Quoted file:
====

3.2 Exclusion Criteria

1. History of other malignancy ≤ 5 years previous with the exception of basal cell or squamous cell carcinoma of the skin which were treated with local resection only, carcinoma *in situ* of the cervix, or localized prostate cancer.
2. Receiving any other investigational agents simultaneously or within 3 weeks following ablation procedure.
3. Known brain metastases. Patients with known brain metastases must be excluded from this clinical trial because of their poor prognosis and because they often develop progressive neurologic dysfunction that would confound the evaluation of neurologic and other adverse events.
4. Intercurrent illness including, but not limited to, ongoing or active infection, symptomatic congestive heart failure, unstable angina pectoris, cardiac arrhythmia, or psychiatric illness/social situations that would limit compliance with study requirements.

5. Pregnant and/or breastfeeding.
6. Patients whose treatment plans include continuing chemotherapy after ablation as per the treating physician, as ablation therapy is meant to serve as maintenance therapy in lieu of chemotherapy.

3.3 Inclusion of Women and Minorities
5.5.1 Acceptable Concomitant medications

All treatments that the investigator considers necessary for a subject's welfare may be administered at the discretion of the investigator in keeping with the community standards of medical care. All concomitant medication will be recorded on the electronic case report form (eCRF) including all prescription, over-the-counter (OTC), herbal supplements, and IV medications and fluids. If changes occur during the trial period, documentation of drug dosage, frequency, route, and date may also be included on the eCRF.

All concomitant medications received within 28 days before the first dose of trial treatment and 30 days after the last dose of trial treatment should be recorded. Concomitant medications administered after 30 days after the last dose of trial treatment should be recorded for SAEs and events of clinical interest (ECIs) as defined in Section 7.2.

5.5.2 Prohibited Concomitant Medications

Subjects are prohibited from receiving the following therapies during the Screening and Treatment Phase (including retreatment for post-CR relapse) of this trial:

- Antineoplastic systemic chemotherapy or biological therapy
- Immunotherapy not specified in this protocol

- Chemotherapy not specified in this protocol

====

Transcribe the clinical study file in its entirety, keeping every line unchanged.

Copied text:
3.2 Exclusion Criteria

1. History of other malignancy ≤ 5 years previous with the exception of basal cell or squamous cell carcinoma of the skin which were treated with local resection only, carcinoma *in situ* of the cervix, or localized prostate cancer.
2. Receiving any other investigational agents simultaneously or within 3 weeks following ablation procedure.
3. Known brain metastases. Patients with known brain metastases must be excluded from this clinical trial because of their poor prognosis and because they often develop progressive neurologic dysfunction that would confound the evaluation of neurologic and other adverse events.
4. Intercurrent illness including, but not limited to, ongoing or active infection, symptomatic congestive heart failure, unstable angina pectoris, cardiac arrhythmia, or psychiatric illness/social situations that would limit compliance with study requirements.

5. Pregnant and/or breastfeeding.
6. Patients whose treatment plans include continuing chemotherapy after ablation as per the treating physician, as ablation therapy is meant to serve as maintenance therapy in lieu of chemotherapy.

3.3 Inclusion of Women and Minorities
5.5.1 Acceptable Concomitant medications

All treatments that the investigator considers necessary for a subject's welfare may be administered at the discretion of the investigator in keeping with the community standards of medical care. All concomitant medication will be recorded on the electronic case report form (eCRF) including all prescription, over-the-counter (OTC), herbal supplements, and IV medications and fluids. If changes occur during the trial period, documentation of drug dosage, frequency, route, and date may also be included on the eCRF.

All concomitant medications received within 28 days before the first dose of trial treatment and 30 days after the last dose of trial treatment should be recorded. Concomitant medications administered after 30 days after the last dose of trial treatment should be recorded for SAEs and events of clinical interest (ECIs) as defined in Section 7.2.

5.5.2 Prohibited Concomitant Medications

Subjects are prohibited from receiving the following therapies during the Screening and Treatment Phase (including retreatment for post-CR relapse) of this trial:

- Antineoplastic systemic chemotherapy or biological therapy
- Immunotherapy not specified in this protocol

- Chemotherapy not specified in this protocol